For those who don’t mind a 14 day quaratine.
This is my entry for the Lens Culture Street Photography Awards 2020. The man sitting is Tom Neachtain and as you can see is fond of an afternoon refreshment. Sadly after a few months of meeting and photographing Tom, he was diagnosed with Alzheimers and is now on the 7up in a nursing home. His friend Shay Rooney a local carpenter and occasional actor is seen chatting with Tom. Unfortunately I didn’t get the name of the cat as it was just passing through .
I have to admit the colour green is generally not a favourite of mine, except for nature, grass, trees etc. Its my mum’s favourite though. Memories of Dame Maggie Smith in the film Gosford Park with her unscripted ” Difficult colour green…. very tricky.” Well as it is St Patrick’s Day today I’ve complied 12 green images I’ve shot over the years.
Despite spending so much of my life travelling on the London underground I never been that fond of Car parks especially underground. Car parks are mostly dreary, dark and uninspiring, but very occasionally one catches my eye. Here’s a recent series .
Back in 2004 I called up art directer Joanna Wenley at the London advertising agency Boase Massimi Pollitt (BMP) who replied ‘Ah yes Kelvin, you were my dead body’! After a spit second of hesitation I then recalled my doomed ‘car crash ‘ modelling career back in 1986 whilst assisting John Claridge at a secret location. He was commissioned by Joanna and the brilliant Frank Budgen to photograph Derbyshire County Council’s anti drink drive campaign during the Christmas period. John rewarded my corpse like modelling with a not to be sniffed at 50 quid. I came across these ads recently while reading Dave Dye’s excellent nostalgic blog ‘Stuff From the loft’ https://davedye.com/
Drive safely this Christmas. Photography by John Claridge
There were forms of cricket played in Ireland as early as the 1600’s with stool ball and other stick ‘n ball games emerging. In the 1730’s Charles and Lord John Sackville played cricket in the Phoenix park but the first recognised match was the Garrison (British army officers) verses an all Ireland team (Irish aristocracy ) in 1792 playing annually. Cricket was and still is the game of the British Empire cementing the ties of the colonies. Although Rugby spread to other countries such as South Africa, Australia, NZ , cricket spread to India largely due to their climate. Carlow CC formed in 1830 as well as Wicklow. The Phoenix which is the longest surviving club formed in 1834. Trinity College in 1835 and Royal school of Armagh 1854. The biggest and most successful sporting celebrity in England in the late 19th century was WC Grace who played regularly at Trinity College grounds. A game that was associated with gentry and the elite quickly became a game of the people, played by all classes across Ireland in the late 1800’s. It was the most popular sport in Ireland. Cricket clubs formed in every county. Even the Irish republicans were playing the most Englishness of games. It was reported that the indigenous game of Hurling was a problem because it was ‘seen as barbaric’ causing excitement thus leading to violence, whereas cricket was seen as disciplined with organisation.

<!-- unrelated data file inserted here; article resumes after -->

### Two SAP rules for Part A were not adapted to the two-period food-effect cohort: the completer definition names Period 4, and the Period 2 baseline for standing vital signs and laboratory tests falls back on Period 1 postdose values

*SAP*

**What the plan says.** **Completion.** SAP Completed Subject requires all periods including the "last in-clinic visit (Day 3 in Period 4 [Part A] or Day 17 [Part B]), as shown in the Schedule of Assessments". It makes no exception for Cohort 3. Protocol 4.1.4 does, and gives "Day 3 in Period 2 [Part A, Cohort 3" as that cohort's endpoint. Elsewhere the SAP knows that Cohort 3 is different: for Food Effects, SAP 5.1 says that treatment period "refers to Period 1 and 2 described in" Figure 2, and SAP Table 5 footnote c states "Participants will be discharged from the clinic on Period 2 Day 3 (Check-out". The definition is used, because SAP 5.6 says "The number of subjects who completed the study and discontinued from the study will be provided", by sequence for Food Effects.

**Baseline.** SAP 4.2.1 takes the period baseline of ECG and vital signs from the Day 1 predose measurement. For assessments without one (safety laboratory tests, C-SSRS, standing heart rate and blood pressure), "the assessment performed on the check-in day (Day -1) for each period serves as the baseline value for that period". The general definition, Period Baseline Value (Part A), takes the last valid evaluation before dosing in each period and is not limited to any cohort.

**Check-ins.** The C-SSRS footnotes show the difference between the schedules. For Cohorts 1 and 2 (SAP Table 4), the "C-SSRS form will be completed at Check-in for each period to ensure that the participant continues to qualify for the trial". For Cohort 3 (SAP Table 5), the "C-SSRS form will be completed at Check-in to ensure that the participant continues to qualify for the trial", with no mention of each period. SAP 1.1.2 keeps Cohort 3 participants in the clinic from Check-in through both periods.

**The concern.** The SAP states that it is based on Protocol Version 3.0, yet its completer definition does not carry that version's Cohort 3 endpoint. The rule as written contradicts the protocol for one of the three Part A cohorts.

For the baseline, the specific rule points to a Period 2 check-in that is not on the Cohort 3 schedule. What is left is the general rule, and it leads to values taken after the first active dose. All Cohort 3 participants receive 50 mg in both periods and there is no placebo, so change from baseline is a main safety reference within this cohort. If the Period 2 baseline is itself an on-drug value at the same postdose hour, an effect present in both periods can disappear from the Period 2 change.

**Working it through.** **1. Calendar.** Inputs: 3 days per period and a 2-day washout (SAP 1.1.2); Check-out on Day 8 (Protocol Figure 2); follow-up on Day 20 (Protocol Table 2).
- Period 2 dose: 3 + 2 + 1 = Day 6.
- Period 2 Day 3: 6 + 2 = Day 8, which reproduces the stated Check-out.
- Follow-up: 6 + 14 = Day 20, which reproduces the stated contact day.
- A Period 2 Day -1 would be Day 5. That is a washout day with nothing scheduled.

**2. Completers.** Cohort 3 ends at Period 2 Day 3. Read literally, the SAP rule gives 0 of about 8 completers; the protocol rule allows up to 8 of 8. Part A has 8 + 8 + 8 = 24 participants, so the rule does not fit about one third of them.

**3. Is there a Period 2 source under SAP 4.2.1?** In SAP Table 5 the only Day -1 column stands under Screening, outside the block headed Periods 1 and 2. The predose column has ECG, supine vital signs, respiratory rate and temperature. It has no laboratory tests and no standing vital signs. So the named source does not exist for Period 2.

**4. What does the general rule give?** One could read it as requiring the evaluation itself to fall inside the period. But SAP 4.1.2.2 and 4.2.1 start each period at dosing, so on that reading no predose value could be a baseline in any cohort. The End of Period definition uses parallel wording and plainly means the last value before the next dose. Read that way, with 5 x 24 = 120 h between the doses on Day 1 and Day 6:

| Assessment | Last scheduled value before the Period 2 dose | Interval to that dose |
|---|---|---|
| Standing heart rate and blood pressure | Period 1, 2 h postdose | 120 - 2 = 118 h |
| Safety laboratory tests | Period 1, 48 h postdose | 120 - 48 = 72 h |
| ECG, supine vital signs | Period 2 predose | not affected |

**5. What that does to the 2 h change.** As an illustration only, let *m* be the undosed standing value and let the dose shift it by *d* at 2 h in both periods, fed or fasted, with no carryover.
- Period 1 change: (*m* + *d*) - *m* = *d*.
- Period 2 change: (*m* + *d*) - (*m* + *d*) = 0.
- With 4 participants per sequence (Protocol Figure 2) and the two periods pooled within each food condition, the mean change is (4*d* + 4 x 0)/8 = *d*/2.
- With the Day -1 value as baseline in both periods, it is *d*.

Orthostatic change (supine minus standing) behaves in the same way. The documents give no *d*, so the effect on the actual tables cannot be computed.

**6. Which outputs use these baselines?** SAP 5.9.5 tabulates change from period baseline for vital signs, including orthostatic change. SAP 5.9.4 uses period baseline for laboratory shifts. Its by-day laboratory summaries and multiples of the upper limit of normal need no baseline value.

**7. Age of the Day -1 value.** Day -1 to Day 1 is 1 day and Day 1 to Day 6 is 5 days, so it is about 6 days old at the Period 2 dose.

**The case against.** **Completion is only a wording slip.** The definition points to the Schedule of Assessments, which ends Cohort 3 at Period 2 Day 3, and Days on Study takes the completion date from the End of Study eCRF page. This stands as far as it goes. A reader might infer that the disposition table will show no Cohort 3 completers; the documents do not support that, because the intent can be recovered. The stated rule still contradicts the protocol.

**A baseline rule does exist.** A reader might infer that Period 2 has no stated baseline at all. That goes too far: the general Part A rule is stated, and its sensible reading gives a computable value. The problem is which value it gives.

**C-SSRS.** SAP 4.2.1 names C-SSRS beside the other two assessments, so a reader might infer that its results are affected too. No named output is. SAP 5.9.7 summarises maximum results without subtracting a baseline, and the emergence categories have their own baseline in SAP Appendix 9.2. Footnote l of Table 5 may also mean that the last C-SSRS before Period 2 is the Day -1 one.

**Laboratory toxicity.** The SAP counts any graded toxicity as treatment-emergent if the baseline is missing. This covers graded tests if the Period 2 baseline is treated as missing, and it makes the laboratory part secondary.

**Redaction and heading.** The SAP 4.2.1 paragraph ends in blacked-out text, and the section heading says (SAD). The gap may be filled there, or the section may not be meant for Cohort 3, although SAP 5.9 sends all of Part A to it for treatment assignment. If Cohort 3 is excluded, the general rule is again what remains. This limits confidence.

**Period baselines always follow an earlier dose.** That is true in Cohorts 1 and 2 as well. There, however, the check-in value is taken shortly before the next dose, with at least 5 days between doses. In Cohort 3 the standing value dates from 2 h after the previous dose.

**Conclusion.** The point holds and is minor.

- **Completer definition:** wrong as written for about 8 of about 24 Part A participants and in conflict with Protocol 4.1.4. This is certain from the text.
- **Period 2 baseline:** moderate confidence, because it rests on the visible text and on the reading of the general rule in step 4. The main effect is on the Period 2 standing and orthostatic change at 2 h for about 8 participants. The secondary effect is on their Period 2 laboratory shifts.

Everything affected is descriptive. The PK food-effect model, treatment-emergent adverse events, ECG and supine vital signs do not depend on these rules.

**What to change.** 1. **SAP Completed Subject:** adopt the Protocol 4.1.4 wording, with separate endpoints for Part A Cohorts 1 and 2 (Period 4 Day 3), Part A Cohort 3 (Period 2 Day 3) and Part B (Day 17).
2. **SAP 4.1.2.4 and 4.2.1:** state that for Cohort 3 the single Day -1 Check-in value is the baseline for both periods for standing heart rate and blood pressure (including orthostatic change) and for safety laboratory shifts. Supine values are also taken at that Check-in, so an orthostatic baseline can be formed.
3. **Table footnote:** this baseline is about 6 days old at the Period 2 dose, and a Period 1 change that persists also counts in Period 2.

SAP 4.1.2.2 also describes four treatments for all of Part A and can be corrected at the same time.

The game went into decline towards the end of the 19th century, a victim of politics and class, as the growth of Gaelic Games became a rallying point for the disaffected and disenfranchised working-class tenants of Ireland against their upper-class, cricket-playing, landlords. Although the game of cricket itself was not anathema to the downtrodden, its affiliation to England was.